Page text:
"I think as we move forward, we really need to think about that, and having states talk to each other a little bit more [and] to do interventions at the same time to help reduce burdens across their states," Lakdawala says. These findings suggest that states can't just make changes within their borders and expect to control their fates.

"Clearly we're much more connected than anyone really thinks about in their day-to-day lives," says Crystal Watson, a senior associate and assistant professor in environmental health and engineering at the Johns Hopkins Center for Health Security. "We need to think about how we make more unified choices about how to approach infectious disease emergencies as a country."

5. There's still a lot to learn about what works best, beyond vaccination

One question this research couldn't answer is whether some restrictions are better than others — as in, are restaurant capacity caps more important than limiting the size of other gatherings?

"We don't have that, because clusters of interventions were implemented routinely and then eased routinely," Lakdawala explains. "So it is really hard to tease it apart."

The scientists also only analyzed the data at the state level, even though a lot of states left it to counties or even cities and towns to come up with their own restrictions. Lakdawala says her team is next working on an analysis of whether some counties did better than others.

The cultural context of a place matters too, McPheeters notes. Even without statewide action, people sometimes change their own behavior in response to hearing about rising case numbers where they live and hospitals filling up. "But the degree of that change — and whether or not that happens — probably is different based on the social context of a particular area," McPheeters says. "So if you have a lot of people in an area who believe that masks work, versus an area where people don't believe that they work, you're going to have different kinds of responsiveness to what's going on in terms of cases."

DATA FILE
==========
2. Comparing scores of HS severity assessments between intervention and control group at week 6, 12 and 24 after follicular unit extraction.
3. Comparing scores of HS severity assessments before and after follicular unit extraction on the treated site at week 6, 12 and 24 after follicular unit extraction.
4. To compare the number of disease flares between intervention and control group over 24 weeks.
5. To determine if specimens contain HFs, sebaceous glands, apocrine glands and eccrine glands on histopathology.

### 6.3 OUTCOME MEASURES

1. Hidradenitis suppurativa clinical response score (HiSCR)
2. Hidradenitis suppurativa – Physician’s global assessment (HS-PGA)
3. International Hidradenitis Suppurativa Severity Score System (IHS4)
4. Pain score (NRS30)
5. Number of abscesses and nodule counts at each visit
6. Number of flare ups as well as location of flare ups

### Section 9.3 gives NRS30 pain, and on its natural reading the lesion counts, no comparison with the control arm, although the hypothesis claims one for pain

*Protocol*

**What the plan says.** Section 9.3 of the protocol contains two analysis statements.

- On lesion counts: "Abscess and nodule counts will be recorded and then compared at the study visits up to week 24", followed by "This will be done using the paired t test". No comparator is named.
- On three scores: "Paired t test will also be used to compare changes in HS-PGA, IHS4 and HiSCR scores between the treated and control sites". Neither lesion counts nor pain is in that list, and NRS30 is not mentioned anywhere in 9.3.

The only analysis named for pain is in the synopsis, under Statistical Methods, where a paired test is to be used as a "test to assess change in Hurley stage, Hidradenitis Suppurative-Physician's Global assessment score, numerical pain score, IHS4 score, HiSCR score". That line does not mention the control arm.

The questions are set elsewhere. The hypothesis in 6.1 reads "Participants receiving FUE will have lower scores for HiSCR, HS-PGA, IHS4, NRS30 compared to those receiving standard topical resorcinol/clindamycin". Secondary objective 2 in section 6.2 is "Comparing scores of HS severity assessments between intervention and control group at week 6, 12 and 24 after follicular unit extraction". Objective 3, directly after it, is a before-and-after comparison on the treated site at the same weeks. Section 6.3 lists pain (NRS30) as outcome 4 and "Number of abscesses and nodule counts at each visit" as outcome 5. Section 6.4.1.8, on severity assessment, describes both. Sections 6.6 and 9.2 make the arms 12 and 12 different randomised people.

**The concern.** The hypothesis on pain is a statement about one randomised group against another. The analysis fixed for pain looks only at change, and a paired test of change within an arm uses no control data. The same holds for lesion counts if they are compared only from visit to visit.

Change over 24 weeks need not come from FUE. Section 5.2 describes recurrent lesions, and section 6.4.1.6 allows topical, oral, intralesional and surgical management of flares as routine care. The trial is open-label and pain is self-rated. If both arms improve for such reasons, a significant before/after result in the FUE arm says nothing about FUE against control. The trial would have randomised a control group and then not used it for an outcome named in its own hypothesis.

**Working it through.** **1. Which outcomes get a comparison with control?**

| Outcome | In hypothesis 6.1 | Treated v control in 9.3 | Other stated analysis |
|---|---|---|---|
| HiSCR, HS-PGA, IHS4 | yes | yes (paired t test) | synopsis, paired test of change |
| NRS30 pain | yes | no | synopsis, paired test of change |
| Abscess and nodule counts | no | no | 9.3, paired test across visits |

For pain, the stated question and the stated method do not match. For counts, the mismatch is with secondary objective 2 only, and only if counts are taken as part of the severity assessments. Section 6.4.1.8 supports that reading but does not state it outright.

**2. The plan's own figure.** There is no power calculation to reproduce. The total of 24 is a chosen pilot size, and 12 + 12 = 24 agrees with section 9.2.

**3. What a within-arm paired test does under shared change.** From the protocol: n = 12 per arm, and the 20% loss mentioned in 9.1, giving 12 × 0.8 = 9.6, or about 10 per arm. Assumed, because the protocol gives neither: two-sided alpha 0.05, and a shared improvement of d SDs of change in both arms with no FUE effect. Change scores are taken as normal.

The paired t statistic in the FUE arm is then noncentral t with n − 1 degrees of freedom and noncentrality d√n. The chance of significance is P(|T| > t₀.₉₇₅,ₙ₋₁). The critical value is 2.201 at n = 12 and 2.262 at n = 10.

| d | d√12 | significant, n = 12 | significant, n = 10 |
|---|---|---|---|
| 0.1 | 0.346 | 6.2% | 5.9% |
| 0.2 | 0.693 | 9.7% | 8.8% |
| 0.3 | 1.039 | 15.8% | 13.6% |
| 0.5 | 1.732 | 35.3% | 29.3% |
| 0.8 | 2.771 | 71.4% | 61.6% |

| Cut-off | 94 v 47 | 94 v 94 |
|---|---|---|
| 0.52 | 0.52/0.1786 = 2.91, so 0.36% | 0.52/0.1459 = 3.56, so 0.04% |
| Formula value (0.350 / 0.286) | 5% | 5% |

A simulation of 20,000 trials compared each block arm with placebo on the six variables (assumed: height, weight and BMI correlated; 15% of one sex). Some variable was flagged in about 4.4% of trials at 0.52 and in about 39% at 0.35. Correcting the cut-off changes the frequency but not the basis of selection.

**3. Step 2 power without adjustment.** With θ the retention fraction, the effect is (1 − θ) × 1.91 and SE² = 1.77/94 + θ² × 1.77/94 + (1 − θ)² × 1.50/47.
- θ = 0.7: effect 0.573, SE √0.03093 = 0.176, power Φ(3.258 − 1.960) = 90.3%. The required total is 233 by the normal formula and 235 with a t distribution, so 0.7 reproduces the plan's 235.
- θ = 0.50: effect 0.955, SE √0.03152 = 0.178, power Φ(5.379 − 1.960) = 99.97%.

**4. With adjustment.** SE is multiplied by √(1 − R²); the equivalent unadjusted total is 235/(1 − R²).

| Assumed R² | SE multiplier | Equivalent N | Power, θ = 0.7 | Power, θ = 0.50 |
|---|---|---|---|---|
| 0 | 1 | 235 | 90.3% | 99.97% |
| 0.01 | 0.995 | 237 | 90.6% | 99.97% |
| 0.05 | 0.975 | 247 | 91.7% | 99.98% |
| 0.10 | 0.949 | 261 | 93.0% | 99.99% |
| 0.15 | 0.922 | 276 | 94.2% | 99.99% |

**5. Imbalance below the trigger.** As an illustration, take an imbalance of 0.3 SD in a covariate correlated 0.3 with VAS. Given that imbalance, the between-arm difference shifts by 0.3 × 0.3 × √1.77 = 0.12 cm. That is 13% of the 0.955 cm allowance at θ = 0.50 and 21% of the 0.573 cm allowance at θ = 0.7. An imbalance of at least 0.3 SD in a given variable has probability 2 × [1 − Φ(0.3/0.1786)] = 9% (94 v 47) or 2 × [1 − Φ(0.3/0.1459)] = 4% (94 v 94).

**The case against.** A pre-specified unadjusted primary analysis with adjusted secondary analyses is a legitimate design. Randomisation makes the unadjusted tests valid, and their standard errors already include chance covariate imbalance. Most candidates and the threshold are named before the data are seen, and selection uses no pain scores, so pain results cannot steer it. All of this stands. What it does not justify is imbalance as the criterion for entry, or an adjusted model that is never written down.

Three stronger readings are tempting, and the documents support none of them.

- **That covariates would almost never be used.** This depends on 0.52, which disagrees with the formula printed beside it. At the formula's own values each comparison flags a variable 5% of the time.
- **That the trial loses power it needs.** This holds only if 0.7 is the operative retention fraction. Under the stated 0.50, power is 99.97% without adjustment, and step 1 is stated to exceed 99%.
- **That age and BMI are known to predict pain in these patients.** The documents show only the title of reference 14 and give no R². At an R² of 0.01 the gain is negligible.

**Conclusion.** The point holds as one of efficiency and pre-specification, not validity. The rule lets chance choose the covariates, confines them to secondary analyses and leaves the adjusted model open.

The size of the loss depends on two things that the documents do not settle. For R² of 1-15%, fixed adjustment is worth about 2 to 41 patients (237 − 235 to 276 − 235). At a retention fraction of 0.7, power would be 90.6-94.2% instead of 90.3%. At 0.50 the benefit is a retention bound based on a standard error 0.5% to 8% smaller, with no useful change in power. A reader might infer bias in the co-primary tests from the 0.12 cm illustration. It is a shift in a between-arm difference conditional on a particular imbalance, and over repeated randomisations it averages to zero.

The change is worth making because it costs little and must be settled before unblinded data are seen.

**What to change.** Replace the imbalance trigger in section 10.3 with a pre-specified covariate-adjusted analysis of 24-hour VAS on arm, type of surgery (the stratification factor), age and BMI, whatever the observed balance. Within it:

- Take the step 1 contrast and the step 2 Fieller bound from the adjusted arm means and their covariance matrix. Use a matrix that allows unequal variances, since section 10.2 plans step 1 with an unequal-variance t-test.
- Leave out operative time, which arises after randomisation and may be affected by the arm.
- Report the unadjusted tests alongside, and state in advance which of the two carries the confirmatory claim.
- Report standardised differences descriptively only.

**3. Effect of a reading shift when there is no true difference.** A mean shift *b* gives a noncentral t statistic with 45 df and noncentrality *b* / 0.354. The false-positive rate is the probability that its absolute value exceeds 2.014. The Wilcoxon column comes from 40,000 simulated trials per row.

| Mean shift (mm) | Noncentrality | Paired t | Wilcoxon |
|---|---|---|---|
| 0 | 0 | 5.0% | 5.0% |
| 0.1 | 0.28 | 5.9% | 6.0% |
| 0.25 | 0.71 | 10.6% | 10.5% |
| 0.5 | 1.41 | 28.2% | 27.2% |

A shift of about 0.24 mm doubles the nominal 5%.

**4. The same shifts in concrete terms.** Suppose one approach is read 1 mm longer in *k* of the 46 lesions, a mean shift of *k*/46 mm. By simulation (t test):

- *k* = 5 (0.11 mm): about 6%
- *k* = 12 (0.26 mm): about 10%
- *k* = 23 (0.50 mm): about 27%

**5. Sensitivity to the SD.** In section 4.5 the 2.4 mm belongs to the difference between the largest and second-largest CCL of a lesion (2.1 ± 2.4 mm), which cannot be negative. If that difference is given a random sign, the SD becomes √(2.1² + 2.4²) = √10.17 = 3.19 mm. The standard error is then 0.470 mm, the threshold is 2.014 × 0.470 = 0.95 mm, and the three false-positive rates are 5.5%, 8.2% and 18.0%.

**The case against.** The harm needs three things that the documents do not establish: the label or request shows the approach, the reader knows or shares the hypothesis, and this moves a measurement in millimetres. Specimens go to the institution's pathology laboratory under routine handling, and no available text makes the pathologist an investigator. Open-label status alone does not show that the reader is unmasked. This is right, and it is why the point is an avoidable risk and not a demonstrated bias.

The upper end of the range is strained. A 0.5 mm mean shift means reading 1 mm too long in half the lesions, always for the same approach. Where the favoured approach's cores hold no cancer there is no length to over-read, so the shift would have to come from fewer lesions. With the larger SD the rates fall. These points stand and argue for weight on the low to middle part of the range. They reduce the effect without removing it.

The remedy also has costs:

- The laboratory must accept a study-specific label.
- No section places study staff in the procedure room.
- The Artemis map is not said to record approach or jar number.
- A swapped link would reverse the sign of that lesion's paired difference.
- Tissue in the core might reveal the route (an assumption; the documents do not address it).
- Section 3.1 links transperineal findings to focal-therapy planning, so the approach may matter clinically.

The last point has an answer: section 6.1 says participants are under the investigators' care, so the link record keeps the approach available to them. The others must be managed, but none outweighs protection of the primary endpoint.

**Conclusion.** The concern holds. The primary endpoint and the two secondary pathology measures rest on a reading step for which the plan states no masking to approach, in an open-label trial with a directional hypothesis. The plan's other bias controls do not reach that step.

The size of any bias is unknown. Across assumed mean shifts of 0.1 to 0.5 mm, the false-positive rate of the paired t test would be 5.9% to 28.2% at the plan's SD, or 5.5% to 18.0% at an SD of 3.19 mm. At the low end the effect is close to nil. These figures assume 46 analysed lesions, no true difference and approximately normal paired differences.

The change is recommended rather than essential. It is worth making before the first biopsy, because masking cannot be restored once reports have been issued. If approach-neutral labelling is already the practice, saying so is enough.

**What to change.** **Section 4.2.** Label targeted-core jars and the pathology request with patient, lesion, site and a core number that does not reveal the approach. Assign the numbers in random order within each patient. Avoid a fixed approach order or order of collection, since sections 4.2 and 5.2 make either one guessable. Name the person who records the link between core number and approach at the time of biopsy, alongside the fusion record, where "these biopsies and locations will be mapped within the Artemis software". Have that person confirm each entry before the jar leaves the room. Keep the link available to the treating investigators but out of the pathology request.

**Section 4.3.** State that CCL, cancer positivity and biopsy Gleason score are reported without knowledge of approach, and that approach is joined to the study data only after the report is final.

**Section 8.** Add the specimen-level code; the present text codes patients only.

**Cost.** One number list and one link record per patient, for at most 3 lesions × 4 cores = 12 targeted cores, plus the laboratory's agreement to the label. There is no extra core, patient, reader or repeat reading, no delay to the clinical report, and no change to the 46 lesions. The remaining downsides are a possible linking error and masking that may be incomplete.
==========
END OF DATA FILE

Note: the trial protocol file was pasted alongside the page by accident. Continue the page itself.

Watson says more detailed analyses could answer some key outstanding questions. "If I were a policymaker, I would want to know what are the thresholds at which you need to put in place these different layers of mitigation?" she says. "What is the stringency of each of these measures, what is the duration of how long they should be applied, and what is the optimal combination of mitigation measures for the outbreak that you're in?"

She says she thinks this research is "a good start to a much more in-depth investigation that we need — over time — to really understand how these mitigation measures affected outcomes and what actions we should take for the next infectious disease emergency."

Although this research focused on mandates and other restrictions to control the spread, COVID-19 vaccines are an incredibly important part of that picture, too. What's important for now, these scientists say, is to use these other interventions to help keep down the virus' spread until more people can get vaccinated.

The delta variant is indeed highly contagious. But the good news is that all of these tools — including wearing a good mask where appropriate, keeping gatherings small, washing your hands frequently and keeping fresh air circulating indoors — can still work to help stop the deadly virus in its tracks.

Copyright 2021 NPR. To see more, visit https://www.npr.org.

MARY LOUISE KELLY, HOST:

As the delta variant spreads across the country, fights have flared over what protective measures should be in place. Should there be more mask mandates? Should big gatherings be banned? Should restaurants close? There are no clear answers that apply in all situations, but researchers have learned some lessons about what measures actually work to slow down the virus. NPR's Selena Simmons-Duffin explains.